Bioactive Compounds in Wine: Recent Advances and Perspectives (repost)

Posted By: arundhati
Bioactive Compounds in Wine: Recent Advances and Perspectives (repost)

Pedro Adrian Aredes-Fernandez, Maria Jose Rodriguez-Vaquero, "Bioactive Compounds in Wine: Recent Advances and Perspectives"
2015 | ISBN-10: 1634827651 | 123 pages | PDF | 2 MB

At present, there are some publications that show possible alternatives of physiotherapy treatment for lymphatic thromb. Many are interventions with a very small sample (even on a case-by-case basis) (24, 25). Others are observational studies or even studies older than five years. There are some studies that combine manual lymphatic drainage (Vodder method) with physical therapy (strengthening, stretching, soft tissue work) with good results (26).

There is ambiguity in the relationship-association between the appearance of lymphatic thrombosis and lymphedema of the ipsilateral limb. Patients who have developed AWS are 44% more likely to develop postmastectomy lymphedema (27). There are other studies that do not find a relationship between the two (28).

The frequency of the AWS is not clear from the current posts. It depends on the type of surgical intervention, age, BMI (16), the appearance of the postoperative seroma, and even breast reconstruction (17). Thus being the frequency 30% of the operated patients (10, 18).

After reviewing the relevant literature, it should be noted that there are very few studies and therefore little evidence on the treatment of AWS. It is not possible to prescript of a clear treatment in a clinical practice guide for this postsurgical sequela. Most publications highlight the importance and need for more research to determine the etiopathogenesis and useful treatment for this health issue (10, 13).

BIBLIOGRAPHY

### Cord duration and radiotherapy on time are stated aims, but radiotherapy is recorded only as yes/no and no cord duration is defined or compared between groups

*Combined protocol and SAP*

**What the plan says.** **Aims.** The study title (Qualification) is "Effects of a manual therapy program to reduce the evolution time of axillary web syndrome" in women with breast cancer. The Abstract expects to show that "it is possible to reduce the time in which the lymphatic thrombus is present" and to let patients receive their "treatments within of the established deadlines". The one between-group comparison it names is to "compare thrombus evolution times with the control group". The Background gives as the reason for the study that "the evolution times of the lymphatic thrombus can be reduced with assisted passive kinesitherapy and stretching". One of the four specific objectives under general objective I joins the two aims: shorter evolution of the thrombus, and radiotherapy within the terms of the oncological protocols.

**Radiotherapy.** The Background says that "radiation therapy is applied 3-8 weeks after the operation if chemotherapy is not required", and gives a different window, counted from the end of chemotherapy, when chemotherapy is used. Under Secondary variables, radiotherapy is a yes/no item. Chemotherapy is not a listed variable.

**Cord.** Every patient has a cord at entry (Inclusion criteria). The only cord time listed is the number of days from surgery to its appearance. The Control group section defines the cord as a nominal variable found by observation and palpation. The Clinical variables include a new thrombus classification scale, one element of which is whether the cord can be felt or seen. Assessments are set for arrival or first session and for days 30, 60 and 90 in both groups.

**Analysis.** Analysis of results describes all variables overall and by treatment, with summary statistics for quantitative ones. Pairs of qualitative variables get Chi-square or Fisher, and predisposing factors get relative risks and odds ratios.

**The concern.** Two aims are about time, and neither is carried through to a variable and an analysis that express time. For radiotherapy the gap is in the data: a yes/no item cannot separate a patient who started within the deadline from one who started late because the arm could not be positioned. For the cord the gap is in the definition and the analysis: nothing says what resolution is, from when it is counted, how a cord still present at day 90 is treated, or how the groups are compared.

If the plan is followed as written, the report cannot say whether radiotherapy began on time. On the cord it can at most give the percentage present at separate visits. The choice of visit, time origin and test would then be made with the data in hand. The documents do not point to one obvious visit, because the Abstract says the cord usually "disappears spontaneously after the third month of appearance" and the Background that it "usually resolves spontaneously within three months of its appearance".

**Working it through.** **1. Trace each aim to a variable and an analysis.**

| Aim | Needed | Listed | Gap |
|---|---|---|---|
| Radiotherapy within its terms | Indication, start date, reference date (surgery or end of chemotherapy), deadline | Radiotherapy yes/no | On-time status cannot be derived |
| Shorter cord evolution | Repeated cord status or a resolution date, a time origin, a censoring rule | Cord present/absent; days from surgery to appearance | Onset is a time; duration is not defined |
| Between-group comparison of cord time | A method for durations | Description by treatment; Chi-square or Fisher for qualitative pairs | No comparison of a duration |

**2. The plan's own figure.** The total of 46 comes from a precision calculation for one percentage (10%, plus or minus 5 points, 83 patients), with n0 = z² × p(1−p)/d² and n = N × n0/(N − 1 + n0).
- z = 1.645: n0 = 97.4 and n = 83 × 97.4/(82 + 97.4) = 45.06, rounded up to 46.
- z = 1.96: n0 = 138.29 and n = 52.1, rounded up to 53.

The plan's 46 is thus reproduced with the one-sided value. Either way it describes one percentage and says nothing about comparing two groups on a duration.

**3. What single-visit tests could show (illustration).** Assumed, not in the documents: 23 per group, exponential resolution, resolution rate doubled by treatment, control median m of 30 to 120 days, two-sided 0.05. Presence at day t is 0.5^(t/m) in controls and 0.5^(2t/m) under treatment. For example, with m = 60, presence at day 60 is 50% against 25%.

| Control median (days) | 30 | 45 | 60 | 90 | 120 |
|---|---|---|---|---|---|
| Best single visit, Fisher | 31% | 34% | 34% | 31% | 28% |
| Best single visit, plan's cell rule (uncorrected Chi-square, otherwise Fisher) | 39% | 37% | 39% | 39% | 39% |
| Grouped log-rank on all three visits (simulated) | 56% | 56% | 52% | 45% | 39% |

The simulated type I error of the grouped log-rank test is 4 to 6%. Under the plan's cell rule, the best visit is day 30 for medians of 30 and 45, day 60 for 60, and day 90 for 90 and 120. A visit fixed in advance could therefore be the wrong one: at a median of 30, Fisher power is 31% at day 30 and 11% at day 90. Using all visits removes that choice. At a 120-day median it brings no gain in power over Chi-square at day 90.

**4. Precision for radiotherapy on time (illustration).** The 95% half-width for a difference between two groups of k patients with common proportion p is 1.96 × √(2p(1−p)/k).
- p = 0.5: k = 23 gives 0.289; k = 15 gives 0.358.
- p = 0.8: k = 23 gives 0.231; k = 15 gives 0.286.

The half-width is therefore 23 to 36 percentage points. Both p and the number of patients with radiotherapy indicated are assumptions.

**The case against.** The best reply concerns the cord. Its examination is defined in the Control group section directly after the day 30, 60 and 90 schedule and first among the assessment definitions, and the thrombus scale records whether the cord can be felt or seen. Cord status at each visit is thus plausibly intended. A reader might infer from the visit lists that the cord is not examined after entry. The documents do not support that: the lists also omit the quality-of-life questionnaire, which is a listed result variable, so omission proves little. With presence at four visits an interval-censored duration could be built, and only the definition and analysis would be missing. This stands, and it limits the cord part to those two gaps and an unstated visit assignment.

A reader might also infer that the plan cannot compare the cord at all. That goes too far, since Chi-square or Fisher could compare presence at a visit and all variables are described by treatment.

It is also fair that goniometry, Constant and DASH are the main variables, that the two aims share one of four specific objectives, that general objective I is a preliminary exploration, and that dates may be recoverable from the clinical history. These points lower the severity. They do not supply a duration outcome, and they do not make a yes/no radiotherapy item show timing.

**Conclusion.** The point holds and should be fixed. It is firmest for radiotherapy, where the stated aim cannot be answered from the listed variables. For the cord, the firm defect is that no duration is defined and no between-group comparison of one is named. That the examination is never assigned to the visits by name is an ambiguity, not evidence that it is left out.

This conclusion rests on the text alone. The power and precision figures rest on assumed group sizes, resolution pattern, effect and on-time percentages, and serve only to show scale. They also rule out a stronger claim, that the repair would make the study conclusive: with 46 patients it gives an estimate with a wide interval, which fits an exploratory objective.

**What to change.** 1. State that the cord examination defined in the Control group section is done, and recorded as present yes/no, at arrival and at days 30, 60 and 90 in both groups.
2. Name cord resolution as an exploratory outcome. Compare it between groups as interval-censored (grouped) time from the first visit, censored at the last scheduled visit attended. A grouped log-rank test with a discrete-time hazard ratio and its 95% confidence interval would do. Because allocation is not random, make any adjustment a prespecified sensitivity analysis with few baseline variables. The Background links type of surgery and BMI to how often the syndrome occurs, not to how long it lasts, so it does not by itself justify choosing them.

This book addresses the role of bioactive compounds in wine and their beneficial or harmful effects on human health. The presence of bioactive compounds in wine is related to several factors like grape varieties, agroecological conditions of vineyards (terroir), the vinification process, special winemaking procedures, microbial metabolism related to the fermentative process, and other additional procedures like aging. Some bioactive compounds of wine, like peptides and phenolic compounds, are associated with beneficial effects on human health. However, another group of bioactive compounds can produce negative effects in health, like biogenic amines and mycotoxins. In general, bioactive peptides in wine derive from enzymatic microbial hydrolyses of grape proteins, yeast autolysis and bacterial nitrogenous metabolism on protein or poly-peptidic substrates. In wine, several recent studies address the role of peptides in the antihypertensive and antioxidant activities. However, wine polyphenols are considered the main responsible molecules present in wine to have beneficial effects on cardiac health and atherosclerosis, including neurological and carcinogenic illnesses. These benefits have been attributed to the antioxidant activity of these compounds. The study of the use of products and by-products generated in wine processes, which can be used in the pharmaceutical, food and cosmetic industries, is also an interesting topic addressed in this book. Additionally, this book examines the occurrence of biogenic amines in wines, which are nitrogen compounds that can exert negative effects on human health. Biogenic amines have been suggested as indicators of poor quality or sanitary conditions in wines, and their formation is frequently associated with metabolism of lactic acid bacteria involved in the winemaking process. The reduction of biogenic amines content in wine is an interesting topic nowadays, because the consumers demand products that do not contain toxic substances affecting their health. Finally, the topic about fungal diseases and contamination of grapes and wine with mycotoxins is addressed. The intake of mycotoxins above certain levels can produce toxic effects in humans and animals, from allergic responses to immunosuppression and cancer. Some mycotoxins are present only in the fungus, whereas others are excreted. Regarding wine, Ochratoxin A is the most relevant mycotoxin, being the main source of contamination in grapes with Aspergillus carbonarius and Aspergillus niger.